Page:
Letters and ”Selections from the Sources of English history” are
very interesting, since they concern the major conflict between Richard,
Duke of York and Edmund Beaufort, Duke of Somerset, one of the direct
causes to the Wars of the Roses.

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The Wars of the Roses/[Susan Higginbotham]/Margaret of Anjou

 

margaret of anjou

 

MARGARET OF ANJOU

(The following is a slightly revised blog post I did on Margaret of Anjou, the subject of my novel in progress,
The Queen of Last Hopes
. For more pieces about her and a picture gallery, see the links at the bottom of the page.)

 

 

Margaret of Anjou, queen to the unfortunate Henry VI, has surely been one of the most maligned English queens. She’s regularly portrayed as an adulteress and a vengeful harpy. One historical novel even has her repeatedly trying to murder her daughter-in-law, Anne Neville, though I never quite figured out why. (I’m not sure the author knew either.)

A set piece in many a Wars of the Roses novel, even some recent ones where the authors should have known better, involves cruel Margaret ordering immediately after the Battle of Wakefield that the severed heads of the Duke of York and his teenage son, the Earl of Rutland, be displayed and the Duke’s head be garnished with a
paper crown. In fact, Margaret was not at the Battle of Wakefield; she was in Scotland at the time. There’s even been considerable doubt cast as to the extent of the atrocities supposedly committed by her troops.

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The Wars of the Roses/[NevillFeast]/The 1st Battle of St Albans: A Warwick! A Warwick!

The battle itself, fought in the streets of St Albans, the royal standard raised then abandoned in the market square, lasted little over half an hour. Three prominent noblemen were killed. Henry VI was wounded. Yorkist propaganda got its first real work out. The Earl of Warwick’s reputation was made.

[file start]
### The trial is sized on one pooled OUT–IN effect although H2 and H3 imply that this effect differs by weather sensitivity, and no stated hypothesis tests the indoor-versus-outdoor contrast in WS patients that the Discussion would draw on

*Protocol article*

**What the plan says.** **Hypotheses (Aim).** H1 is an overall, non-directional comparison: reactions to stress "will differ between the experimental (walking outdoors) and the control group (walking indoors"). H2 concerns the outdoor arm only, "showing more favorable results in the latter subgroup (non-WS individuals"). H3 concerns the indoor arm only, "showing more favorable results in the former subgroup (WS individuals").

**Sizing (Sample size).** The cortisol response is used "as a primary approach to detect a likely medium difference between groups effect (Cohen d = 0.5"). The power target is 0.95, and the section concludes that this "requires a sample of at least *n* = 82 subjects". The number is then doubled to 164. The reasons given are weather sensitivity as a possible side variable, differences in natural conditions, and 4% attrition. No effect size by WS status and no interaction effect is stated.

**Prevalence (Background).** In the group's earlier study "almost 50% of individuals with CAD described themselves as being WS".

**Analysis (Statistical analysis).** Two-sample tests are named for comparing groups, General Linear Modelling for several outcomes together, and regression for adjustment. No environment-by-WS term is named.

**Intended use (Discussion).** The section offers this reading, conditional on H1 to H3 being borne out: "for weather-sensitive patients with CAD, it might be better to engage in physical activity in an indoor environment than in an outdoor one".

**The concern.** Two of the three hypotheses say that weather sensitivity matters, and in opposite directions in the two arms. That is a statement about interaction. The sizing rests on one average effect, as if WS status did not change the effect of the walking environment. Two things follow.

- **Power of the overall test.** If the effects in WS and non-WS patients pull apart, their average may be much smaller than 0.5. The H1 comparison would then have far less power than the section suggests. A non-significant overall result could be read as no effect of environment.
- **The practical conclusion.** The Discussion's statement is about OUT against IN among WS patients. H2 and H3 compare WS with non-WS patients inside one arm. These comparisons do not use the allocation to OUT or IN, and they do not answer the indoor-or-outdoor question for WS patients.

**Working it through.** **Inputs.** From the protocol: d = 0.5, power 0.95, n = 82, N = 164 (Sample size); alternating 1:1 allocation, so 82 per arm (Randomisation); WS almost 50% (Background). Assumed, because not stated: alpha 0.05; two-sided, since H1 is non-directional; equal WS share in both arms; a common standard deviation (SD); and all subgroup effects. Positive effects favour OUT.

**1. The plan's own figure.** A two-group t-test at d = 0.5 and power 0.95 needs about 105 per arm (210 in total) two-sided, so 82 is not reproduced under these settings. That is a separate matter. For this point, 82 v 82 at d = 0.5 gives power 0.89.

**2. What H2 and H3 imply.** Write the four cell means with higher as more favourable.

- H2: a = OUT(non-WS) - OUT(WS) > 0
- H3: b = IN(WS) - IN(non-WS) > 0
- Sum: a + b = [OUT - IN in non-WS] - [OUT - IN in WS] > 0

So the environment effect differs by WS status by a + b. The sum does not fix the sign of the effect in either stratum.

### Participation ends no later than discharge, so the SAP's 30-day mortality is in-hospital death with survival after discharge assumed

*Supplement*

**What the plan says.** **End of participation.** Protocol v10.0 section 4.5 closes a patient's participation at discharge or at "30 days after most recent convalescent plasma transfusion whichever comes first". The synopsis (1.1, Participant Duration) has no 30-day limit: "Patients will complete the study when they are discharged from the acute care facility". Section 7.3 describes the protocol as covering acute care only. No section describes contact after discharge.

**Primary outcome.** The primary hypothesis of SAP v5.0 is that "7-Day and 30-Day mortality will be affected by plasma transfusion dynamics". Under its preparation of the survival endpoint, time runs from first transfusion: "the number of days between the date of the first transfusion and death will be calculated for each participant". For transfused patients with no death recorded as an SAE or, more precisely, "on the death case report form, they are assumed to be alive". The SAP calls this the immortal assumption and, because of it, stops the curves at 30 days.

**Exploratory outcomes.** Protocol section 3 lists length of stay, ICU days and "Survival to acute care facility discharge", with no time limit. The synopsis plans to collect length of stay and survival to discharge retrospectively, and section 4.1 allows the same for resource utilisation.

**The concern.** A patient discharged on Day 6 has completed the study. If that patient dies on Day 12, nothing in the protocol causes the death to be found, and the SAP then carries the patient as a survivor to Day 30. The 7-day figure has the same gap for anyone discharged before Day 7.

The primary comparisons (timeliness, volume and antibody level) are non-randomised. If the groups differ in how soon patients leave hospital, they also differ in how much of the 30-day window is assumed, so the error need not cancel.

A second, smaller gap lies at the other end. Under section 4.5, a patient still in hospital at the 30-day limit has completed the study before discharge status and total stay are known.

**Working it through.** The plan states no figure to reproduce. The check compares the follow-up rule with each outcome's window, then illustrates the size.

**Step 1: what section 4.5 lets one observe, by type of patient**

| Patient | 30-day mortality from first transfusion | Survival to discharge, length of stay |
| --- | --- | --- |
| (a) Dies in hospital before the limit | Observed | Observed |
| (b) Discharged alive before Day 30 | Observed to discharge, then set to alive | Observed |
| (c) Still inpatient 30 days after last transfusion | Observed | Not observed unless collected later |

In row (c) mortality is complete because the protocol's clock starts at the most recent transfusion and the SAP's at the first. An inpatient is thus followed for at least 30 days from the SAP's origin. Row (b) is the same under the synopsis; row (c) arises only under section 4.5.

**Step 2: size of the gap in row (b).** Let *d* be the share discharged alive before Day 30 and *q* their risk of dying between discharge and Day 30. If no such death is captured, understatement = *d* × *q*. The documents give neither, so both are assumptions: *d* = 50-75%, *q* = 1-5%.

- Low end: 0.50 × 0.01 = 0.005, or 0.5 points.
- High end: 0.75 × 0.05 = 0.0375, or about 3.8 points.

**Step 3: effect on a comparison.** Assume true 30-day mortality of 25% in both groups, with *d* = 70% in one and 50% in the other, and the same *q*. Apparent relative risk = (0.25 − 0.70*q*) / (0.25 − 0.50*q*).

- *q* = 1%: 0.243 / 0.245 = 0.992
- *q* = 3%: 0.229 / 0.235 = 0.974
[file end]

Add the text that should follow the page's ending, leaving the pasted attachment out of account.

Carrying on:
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The Wars of the Roses/[NevillFeast]/Letter from York, Warwick and Salisbury to Thomas Bourchier, Archbishop of Canterbury, 20 May 1455

Written in Royston, this letter was delivered to Archbishop Thomas Bourchier in London while the king was on his way to Leicester. John Say delivered it at Watford, though not into the king’s hands as York hoped. This is a long letter, and pretty dense, so I’m posting it with a translation below. (Translation from British History online, Parliamentary Rolls, Henry VI, 1455. http://www.british-history.ac.uk)

 

As members of the Archbishop’s family were split between the king’s forces and York’s, it would have been in his interests to try and broker a peaceful end to the very tense situation.

The letter has been described as ‘propaganda’, which it was certainly used for after the fact. I don’t doubt, however, that the three lords were genuinely concerned about their safety should the meeting at Leicester go ahead without them. There was a flurry of letters during the days leading up to the first battle of St Albans, all intended for the eyes of the king and none of them (apparently) reaching him. York blamed Somerset for withholding them and, according to the Fastolf Relation, Buckingham admitted to Mowbray Herald that Henry hadn’t seen them. Whether anything would have changed had the king read the letters is, of course, impossible to know.